A Wellington doctor's registration has been cancelled after he pursued sexual relationships with patients.

In an oral indication of judgement, the Health Practitioners Disciplinary Tribunal ordered Deane Drew's registration to be cancelled. If he was to apply to re-register he would have to comply with Medical Council conditions, including a Sexual Misconduct Assessment Test.

Drew was also censured and fined $3,000. He also has to pay 35 per cent of the Professional Conduct Committee and Disciplinary Tribunal's costs.

Deane Drew appeared before the Health Practitioners Disciplinary Tribunal today and acknowledged he had to "face up to my wrongdoings".


"I have received help and support for my condition. I am not that person anymore," he said in a statement read out by his lawyer.

Drew had been accused of starting sexual relationships with multiple patients over decades of practice and was also said to have prescribed medications to a patient who was abusing them.

He appeared before the tribunal this morning charged with entering into inappropriate sexual relationships with four female patients, some of whom were described as vulnerable.

Drew, a former part owner of the Lambton Quay practice City Medical, was also accused of prescribing drugs of dependence and psychotropic medications to all of the women while he was in a close personal relationship with them.

According to the charge sheet, Drew prescribed a medication to one of his patients that was not best practice and at higher than the recommended amount, despite being notified she was abusing the drugs and providing them to her sister.

The Professional Conduct Committee (PCC) said Drew's alleged actions amounted to malpractice or negligence and had brought discredit to the profession.

The charges range from 1991 to 2016.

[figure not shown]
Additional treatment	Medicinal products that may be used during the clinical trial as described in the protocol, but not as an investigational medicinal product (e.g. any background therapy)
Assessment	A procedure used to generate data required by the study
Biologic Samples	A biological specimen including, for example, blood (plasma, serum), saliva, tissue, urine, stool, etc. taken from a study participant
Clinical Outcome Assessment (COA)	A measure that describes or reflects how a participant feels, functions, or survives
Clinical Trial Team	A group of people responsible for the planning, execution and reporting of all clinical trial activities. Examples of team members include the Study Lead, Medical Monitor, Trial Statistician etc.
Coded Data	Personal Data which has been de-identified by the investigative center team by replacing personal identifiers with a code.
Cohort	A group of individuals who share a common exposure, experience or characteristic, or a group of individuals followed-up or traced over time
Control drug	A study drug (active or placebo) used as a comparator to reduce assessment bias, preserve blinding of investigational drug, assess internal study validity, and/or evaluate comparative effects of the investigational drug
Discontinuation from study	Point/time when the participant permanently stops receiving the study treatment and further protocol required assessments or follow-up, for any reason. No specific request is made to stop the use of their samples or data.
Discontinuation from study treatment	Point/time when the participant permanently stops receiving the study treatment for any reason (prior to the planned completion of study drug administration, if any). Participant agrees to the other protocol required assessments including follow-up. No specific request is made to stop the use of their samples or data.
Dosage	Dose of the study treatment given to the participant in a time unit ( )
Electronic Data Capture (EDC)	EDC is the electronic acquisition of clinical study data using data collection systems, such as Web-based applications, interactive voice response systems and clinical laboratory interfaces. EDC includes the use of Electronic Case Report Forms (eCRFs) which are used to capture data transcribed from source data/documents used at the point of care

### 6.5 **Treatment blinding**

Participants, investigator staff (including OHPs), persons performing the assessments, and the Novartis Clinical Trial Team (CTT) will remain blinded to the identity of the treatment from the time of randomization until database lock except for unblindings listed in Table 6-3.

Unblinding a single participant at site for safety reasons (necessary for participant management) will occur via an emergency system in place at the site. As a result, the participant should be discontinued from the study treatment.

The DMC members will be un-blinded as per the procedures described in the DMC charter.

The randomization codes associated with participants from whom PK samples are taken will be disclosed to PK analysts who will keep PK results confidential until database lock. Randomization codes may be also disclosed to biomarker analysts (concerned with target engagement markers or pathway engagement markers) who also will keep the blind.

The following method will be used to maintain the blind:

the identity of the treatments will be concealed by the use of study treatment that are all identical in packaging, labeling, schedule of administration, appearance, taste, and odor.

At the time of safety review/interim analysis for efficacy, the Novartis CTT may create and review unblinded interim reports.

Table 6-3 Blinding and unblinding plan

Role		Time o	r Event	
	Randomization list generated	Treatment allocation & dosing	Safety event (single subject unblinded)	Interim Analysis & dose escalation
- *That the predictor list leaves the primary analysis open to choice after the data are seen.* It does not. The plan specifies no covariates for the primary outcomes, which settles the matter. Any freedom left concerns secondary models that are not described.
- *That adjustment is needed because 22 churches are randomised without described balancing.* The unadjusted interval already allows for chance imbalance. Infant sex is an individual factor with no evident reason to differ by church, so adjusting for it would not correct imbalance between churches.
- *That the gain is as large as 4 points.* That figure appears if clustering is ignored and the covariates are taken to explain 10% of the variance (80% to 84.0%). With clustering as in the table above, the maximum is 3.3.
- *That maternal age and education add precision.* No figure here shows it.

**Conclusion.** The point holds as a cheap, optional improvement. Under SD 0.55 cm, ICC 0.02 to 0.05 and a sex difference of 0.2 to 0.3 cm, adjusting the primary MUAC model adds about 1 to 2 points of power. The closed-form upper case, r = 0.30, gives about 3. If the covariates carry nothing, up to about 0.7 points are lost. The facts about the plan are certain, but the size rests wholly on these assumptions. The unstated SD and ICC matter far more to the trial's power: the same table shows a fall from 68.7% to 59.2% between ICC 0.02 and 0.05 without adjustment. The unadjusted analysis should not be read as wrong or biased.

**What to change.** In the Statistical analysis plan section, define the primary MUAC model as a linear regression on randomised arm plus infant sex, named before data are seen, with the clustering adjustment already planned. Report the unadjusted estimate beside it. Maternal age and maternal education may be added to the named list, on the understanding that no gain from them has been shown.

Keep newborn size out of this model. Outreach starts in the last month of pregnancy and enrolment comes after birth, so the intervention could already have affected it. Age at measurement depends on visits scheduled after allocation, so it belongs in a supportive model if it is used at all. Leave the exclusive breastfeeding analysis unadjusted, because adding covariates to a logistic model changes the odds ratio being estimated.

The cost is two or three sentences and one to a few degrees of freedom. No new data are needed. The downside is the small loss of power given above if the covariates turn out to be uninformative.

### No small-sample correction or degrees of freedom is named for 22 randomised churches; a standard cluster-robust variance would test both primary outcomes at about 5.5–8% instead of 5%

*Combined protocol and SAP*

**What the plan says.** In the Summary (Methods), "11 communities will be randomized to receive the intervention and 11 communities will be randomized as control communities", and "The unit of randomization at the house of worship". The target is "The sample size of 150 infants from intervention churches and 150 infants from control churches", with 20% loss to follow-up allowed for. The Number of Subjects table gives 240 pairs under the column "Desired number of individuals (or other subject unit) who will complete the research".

Drew's practising certificate was voluntarily suspended in December 2016.


He started a relationship with his first patient in the early 90s. He told her during one consultation that he "wondered if [they] would be lovers, and over the first year of him treating her, he gave her gifts of money, flowers, lingerie and took her out for meals".

He first treated another woman in 1993, but did not start a sexual relationship with her until 2016.

On October 3 that year, he sent her a text message saying "please don't lay a complaint as it could ruin my life and that would be pretty harsh for abusing your trust and treating you badly".

The relationship ended less than a week later.

Drew has admitted the facts, as well as each particular of the disciplinary charge.

PCC lawyer Kate Feltham said nothing short of cancellation would ensure the protection of the public and maintain professional standards.

Drew apologised to the complainants through his lawyer, who read a statement provided by the doctor.

"I'm here to face up to my wrongdoings," Harry Waalkens QC said on Drew's behalf.

"I have received help and support for my condition. I am not that person anymore."

Waalkens said Drew had suffered an "immense fall from grace" but was at the tribunal hearing to "face the music".